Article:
Young Athletes and Nutrition
|by Jack A. Medina, M.A.
and Roy E. Vartabedian, Dr.P.H.
|November 10, 2008
It seems that proper nutrition for young
athletes is often either ignored or assumed
to be the same as for adult athlete
superstars; when in truth, it may be even
more important for children, given the fact
that young athletes are still growing. Young
athletes have different needs than adults
because of differences in their physiology
and metabolism. Unfortunately very little
nutrition research is done on young athletes
due to the ethical constraints of doing
invasive research on children. However, there
is enough available to provide good
recommendations as to what young athletes
need to put into their bodies.
The most important nutritional consideration
is that they get enough calories. This means
not just the calories needed to support their
athletic training, but the calories needed to
support their growth and maturation. In fact,
kids who don't get enough calories can be at
risk for short stature, delayed puberty,
menstrual irregularities, poor bone health,
and increased numbers of injuries.
example, kids' energy requirements for
walking, compared to adults, are 30% higher.
Unfortunately there is not enough current,
valid research about the exact calorie needs
of kids participating in sports. Parents need
to monitor their child's growth and body mass
and may need to consult a health professional
or dietitian who can use this information to
determine if the kids' needs are being met.
Another consideration is whether or not the
increased energy demand of athletic training
might interfere with a child's growth and
maturation. Parents and coaches need to watch
out for sports where weight control is
practiced--for example, gymnastics,
wrestling, running, weightlifting and power
lifting. If a reduction in body weight is
required, it should be no more than 1.5% of
the child's weight per week.
The types and amount of nutrients kids get is
as important as how much food. Carbohydrate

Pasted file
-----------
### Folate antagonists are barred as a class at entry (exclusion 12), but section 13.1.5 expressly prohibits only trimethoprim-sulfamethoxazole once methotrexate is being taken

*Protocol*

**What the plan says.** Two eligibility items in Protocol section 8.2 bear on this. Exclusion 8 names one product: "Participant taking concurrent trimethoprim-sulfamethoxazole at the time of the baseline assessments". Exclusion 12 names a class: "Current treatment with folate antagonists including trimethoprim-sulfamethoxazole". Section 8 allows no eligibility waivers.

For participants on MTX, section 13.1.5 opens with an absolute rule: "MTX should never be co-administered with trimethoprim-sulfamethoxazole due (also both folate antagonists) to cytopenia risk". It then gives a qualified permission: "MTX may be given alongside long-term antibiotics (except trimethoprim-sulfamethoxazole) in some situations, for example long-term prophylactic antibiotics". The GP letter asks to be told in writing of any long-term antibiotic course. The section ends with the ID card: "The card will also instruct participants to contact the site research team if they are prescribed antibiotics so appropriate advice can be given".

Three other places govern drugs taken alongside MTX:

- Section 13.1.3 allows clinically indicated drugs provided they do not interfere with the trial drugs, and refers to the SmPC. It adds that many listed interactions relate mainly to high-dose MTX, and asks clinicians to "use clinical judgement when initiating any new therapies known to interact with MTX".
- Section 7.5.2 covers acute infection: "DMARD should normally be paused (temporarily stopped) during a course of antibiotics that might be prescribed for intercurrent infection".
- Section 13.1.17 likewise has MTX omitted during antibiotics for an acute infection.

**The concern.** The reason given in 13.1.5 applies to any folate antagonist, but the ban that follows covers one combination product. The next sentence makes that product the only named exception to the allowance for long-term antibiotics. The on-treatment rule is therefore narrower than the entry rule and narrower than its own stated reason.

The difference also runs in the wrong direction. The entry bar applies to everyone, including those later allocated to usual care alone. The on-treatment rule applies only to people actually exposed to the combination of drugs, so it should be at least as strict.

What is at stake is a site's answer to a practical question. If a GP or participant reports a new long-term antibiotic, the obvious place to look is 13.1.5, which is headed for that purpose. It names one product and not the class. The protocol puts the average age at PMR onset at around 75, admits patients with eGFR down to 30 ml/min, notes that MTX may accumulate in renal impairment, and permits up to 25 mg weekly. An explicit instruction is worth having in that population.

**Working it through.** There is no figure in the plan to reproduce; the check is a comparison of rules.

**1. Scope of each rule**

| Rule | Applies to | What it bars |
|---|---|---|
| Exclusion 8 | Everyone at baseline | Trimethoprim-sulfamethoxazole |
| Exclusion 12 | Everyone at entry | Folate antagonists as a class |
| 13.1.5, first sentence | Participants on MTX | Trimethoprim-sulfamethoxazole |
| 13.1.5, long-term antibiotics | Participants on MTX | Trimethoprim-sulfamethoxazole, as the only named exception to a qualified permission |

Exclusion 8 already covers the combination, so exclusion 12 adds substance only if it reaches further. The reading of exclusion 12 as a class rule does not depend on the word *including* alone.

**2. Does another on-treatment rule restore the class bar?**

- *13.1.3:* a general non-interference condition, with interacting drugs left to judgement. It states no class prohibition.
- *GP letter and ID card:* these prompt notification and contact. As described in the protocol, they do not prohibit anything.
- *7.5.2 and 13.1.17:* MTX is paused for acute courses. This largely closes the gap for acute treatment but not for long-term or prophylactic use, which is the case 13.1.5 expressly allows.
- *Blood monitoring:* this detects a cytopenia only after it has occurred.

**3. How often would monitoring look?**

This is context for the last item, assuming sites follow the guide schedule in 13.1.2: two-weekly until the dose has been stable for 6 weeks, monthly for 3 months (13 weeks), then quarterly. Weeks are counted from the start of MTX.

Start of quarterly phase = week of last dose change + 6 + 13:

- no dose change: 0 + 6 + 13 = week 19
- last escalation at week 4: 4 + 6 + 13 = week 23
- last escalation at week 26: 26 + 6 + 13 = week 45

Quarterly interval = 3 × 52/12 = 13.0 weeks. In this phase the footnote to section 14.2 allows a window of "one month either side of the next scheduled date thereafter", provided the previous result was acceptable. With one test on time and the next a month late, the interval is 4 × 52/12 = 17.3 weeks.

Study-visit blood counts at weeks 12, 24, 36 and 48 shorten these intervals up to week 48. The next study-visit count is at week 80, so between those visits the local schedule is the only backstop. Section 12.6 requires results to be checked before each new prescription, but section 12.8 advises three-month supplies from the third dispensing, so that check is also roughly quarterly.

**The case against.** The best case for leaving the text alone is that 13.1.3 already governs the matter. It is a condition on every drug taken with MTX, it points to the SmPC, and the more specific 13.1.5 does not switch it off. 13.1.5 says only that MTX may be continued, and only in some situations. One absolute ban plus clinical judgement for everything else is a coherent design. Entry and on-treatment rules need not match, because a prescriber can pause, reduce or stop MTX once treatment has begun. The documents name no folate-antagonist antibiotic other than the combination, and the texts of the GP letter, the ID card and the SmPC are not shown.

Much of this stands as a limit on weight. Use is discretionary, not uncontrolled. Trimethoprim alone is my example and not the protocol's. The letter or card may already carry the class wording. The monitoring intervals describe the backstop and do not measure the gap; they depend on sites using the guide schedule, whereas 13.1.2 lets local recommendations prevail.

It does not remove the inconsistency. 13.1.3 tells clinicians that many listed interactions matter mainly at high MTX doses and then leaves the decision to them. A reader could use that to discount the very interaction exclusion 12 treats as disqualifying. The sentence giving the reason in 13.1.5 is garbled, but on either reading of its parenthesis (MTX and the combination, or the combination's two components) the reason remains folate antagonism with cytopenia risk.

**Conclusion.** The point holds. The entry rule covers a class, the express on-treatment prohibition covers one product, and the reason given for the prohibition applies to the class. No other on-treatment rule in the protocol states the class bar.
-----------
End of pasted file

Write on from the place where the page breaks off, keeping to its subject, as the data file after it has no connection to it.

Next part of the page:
is a critical macronutrient for sports
performance. Kids have less glycogen (a
carbohydrate) stored in their muscles than
Be aware of carbohydrate loading (consuming
large amounts of carbohydrates before a big
race or event). This is common and helpful
for adults but is not recommended in young
athletes simply because there is no evidence
that it helps them. In addition, consuming
carbohydrate drinks during prolonged
endurance exercise may help athletic
performance in children as it does in adults;
a 6% carbohydrate solution, common in sports
drinks, is the most appropriate way to keep
children hydrated, supply them with
carbohydrate, and minimize the risk of
Good Carbs/Bad Carbs: Kids NutriHeroes/NutriZeroes
Kids burn more fat during exercise than
adults do, but this doesn't mean they should
be eating more fat. Their fat intake should
follow the standard guideline for the public
which is 25 to 35% of calories, with less
than 10% coming from saturated fat.
Children and teenagers need more protein than
adults, simply because they are still
growing. There hasn't been much research on
the protein needs of young athletes. If they
are eating enough calories, chances are they
are getting enough protein too. Still, the
recommendations for adult athletes (about 0.8
grams per pound of body weight) will work for
children as well.
You should really pay attention to two
micronutrients: iron and calcium. Iron
deficiency is common in athletes,
particularly teenage female athletes due to
menstrual losses. If iron is to low, it means
that the blood carries less oxygen which can
impair muscle metabolism and menstrual
function. Increasing dietary sources of iron
(green leafy vegetables and/or lean red meat)
When calcium intake is too low it can impair
bone development and increase the risk of
stress fractures (spinach and/or dairy
products) can help. The recommended calcium
intake for kids 9-18 years of age is 1,300
milligrams per day.
Supplements and Kids
Kids are often drawn to supplements because
of the hype, claims, promises and
testimonials about improved performance.
However, there is NO evidence that they will
Creatine monohydrate is a popular supplement
among young athletes. There isn't much
research available on youth taking this
supplement and the American College of Sports
Medicine (ACSM) does not recommend creatine
for people younger than 18 years of age.
One supplement we DO recommend for kids is Juice
Plus+® and JP+
Gummies®. They supply the whole-food
nutrition from 15 fruits and vegetables, and
2 grains (which many children do not eat
enough of) and increase the nutrient density
of their diets.
Dehydration may not only impair performance,
but can be dangerous. Youngsters do not
regulate their body heat as well as adults
because they don't sweat as much. As a result
they acclimate to heat more slowly, and they
have a greater increase in core temperature.
Most kids do not drink enough fluids during
exercise, should drink enough to match the
weight lost in sweat, and should avoid or
limit exercise in very hot and humid
Don't let advertising, hype, and claims
without scientific fact be your guide. Let
science be your guide and excellence will follow!
(Original Research: Meyer, F., et al.
"Nutrition for the young athlete." Journal
of Sports Sciences 25:S73-82, 2007.)
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Yours for fitness and health,
Jack A. Medina, M.A.
Roy E. Vartabedian, Dr.P.H.
Designs for Fitness & Wellness
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